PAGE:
On the other hand, I guess whoever named the drug hasn’t listened to a lot of actual sonatas. Some of them don’t even have any obvious melodies. Better to have named such a medication “Barcarolle” or something.

However, classical music does seem a natural discipline from which to steal drug names, given that both classical music and pharmaceuticals favor words that sound vaguely foreign and end in vowels. Here are my ideas for classical-inspired drug names of the future:

Drug name What it treats
Tremolo Fine motor disability
Passacaglia Constipation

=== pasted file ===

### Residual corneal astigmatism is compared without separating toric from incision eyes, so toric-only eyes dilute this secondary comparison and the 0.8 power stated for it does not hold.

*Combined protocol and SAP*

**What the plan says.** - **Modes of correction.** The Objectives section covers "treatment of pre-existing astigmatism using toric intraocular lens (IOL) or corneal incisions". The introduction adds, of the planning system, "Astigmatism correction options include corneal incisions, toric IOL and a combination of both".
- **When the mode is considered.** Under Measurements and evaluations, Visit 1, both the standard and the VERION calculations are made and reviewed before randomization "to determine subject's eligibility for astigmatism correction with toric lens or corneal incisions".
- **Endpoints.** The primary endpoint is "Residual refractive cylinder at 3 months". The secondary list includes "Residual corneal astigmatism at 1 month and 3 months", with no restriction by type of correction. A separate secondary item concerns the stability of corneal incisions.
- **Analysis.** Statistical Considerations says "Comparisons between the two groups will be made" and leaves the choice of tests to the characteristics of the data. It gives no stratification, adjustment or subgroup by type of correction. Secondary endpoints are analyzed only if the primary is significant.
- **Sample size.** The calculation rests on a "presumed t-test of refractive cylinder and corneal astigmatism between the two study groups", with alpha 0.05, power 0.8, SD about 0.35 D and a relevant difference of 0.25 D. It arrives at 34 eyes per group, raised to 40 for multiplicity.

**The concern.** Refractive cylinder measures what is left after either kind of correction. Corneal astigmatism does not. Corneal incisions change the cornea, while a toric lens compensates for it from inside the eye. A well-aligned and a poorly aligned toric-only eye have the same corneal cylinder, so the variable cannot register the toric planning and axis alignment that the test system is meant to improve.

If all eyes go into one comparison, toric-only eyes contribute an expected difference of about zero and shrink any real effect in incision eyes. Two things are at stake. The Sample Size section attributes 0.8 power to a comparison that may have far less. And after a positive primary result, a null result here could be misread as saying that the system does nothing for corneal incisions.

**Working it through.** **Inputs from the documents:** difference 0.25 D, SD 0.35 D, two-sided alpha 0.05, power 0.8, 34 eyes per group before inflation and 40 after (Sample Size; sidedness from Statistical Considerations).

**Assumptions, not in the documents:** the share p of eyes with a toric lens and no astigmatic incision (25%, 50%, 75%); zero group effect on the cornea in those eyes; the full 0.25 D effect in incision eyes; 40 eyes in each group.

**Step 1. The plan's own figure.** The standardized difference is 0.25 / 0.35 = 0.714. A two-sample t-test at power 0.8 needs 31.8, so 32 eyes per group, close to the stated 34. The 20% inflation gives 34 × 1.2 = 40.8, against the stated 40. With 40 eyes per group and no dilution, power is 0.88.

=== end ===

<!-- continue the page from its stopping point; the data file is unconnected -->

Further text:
Eusebestan Bipolar disorder
Tempogiusto Hyperactivity
Glassinex Monomania
Collegno Erectile dysfunction
Sonatina Nap deficiency

Do you have any ideas to help further line the pockets of Big Pharma? (Was that not the best solicitation?)

Kennicott Off-Pitch on Auto-Tune; or, Oh, The T-Pain of It All

August 31, 2010

Philip Kennicott, former classical critic for the Washington Post and current overall culture ponderer, knows a lot more about opera than I do, and he’s a wonderful writer; I don’t always agree with his pieces, but they’re normally thought-provoking. But (and you knew a “but” was coming) his article in yesterday’s Post about the intersection of operatic ideals and Auto-Tuned reality contained so many inaccuracies and misconceptions that it nearly ruined my breakfast. (Fortunately, Frosted Mini-Wheats are ultimately indomitable.) Here are the most problematic parts and my objections thereto: